Relative clauses: African elephant

2 - The Grammar Bit

The Grammar Bit!

Read the three sentences opposite. They each contain a relative clause (bold). A relative clause gives the reader extra information about the preceding noun.

In a relative clause, this extra piece of information is introduced by a relative pronoun (underlined). There are 5 basic relative pronouns: who, which, that, whose and whom.

It is important to note the following:
who – is used when referring to a person
which – is used when referring to a place, animal or thing
that – can refer to a person, place, animal or thing

With your talk partner, read each sentence with and then without the relative clause. What do you notice?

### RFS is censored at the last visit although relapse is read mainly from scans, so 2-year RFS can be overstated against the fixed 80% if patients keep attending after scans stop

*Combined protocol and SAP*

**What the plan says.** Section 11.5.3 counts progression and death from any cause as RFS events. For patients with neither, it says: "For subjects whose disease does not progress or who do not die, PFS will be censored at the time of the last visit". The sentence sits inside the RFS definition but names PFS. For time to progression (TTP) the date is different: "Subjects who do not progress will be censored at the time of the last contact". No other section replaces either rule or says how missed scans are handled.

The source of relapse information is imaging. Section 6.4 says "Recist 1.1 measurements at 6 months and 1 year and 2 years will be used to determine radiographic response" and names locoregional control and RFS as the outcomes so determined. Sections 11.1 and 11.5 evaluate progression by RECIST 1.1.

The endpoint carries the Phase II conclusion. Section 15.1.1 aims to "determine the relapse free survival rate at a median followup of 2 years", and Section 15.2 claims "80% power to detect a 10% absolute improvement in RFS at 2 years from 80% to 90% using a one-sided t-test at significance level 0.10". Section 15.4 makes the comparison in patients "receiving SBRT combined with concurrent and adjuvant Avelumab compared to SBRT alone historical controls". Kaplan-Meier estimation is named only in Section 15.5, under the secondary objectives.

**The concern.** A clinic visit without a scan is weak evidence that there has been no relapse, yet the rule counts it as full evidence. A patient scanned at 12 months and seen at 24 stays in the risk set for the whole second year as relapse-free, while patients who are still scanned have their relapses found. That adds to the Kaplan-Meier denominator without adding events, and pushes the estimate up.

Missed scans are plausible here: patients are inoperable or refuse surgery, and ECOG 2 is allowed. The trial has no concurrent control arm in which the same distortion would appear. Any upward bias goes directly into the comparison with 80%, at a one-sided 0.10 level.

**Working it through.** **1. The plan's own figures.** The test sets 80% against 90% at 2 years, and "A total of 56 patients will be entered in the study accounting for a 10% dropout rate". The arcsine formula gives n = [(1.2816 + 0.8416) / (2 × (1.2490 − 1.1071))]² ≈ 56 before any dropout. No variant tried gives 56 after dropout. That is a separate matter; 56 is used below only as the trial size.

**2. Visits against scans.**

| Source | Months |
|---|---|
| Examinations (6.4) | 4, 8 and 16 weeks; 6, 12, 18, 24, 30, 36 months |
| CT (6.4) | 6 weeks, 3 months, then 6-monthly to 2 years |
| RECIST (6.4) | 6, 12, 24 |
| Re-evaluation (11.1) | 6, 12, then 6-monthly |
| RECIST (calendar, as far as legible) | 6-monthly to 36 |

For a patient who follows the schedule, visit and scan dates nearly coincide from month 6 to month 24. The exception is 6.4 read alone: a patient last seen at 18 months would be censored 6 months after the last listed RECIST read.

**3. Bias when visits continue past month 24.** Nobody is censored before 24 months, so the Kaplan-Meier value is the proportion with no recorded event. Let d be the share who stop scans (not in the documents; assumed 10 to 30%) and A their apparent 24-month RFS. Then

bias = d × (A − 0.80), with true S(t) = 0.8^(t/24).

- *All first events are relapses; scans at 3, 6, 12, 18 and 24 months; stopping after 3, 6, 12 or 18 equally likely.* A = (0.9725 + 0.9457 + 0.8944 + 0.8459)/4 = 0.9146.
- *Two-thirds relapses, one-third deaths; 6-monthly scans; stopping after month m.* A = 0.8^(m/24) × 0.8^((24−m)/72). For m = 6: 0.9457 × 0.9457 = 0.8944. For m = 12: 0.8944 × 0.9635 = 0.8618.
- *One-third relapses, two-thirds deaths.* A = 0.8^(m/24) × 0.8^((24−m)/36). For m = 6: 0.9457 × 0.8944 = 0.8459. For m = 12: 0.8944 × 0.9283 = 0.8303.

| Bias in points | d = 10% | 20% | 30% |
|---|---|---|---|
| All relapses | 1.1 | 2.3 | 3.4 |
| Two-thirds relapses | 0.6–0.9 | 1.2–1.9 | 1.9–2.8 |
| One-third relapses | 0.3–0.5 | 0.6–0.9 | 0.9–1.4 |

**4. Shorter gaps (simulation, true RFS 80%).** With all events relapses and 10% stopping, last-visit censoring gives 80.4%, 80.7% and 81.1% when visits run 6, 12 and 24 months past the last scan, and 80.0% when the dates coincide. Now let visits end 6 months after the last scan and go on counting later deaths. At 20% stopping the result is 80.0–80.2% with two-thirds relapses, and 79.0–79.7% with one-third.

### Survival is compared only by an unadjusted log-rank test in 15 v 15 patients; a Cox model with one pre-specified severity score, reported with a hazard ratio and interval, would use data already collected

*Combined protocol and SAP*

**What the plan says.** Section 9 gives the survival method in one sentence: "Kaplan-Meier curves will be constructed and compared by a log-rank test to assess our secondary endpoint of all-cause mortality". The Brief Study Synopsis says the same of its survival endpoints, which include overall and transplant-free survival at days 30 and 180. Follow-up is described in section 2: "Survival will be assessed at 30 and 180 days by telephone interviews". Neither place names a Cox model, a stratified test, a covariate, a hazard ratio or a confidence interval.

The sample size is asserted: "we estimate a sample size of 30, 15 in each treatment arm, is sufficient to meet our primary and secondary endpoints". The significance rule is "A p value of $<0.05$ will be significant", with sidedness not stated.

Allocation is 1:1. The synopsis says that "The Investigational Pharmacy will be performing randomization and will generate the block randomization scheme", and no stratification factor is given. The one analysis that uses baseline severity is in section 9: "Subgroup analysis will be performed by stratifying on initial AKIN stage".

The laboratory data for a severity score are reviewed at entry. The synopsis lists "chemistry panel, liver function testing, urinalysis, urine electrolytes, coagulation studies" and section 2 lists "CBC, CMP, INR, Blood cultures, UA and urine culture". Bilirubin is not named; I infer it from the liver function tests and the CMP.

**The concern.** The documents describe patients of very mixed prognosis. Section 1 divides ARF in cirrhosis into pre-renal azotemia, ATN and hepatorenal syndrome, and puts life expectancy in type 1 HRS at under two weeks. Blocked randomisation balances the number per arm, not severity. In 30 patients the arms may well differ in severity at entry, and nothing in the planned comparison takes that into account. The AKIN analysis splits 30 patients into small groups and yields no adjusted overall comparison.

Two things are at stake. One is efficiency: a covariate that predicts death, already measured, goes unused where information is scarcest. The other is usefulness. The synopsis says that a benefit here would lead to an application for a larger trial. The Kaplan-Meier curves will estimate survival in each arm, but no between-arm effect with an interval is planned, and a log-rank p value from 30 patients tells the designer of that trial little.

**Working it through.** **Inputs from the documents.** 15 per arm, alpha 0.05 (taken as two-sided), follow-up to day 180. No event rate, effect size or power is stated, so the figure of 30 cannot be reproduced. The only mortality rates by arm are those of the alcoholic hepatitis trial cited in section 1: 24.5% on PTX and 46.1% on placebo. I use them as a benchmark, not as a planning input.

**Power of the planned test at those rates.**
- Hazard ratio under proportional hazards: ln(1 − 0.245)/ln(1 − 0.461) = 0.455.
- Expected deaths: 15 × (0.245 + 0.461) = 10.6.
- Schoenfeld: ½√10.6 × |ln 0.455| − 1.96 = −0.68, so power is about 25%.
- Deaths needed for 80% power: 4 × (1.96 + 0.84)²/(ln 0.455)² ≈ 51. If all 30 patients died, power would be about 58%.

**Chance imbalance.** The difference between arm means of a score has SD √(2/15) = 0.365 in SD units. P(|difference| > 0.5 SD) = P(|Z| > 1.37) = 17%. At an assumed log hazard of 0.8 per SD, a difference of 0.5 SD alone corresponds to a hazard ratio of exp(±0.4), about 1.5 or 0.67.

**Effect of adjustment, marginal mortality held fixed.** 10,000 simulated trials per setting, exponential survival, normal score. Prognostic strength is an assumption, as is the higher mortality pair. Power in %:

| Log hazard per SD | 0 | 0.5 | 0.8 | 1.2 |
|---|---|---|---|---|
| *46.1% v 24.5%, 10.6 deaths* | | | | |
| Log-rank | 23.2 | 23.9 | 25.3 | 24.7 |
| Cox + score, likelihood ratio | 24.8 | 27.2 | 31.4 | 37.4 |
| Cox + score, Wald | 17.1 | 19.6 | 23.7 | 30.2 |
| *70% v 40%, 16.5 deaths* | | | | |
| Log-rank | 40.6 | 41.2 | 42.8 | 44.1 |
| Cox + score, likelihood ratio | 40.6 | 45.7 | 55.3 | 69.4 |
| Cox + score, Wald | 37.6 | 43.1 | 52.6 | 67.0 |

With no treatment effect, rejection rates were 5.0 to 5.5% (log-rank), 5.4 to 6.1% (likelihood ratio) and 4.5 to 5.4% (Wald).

Scintillating Sentences

1) In the searing heat, the African elephants, whose heads each weighed as much as a car, had fought for three days.

2) In the heart of Africa, which is teeming with wildlife, two massive bull elephants were locked in combat.

3) The cameraman was cautious of the raging elephants, whose bodies were fuelled by high levels of testosterone.


“I really don’t care what you think of my trunk. It’s irrelephant!”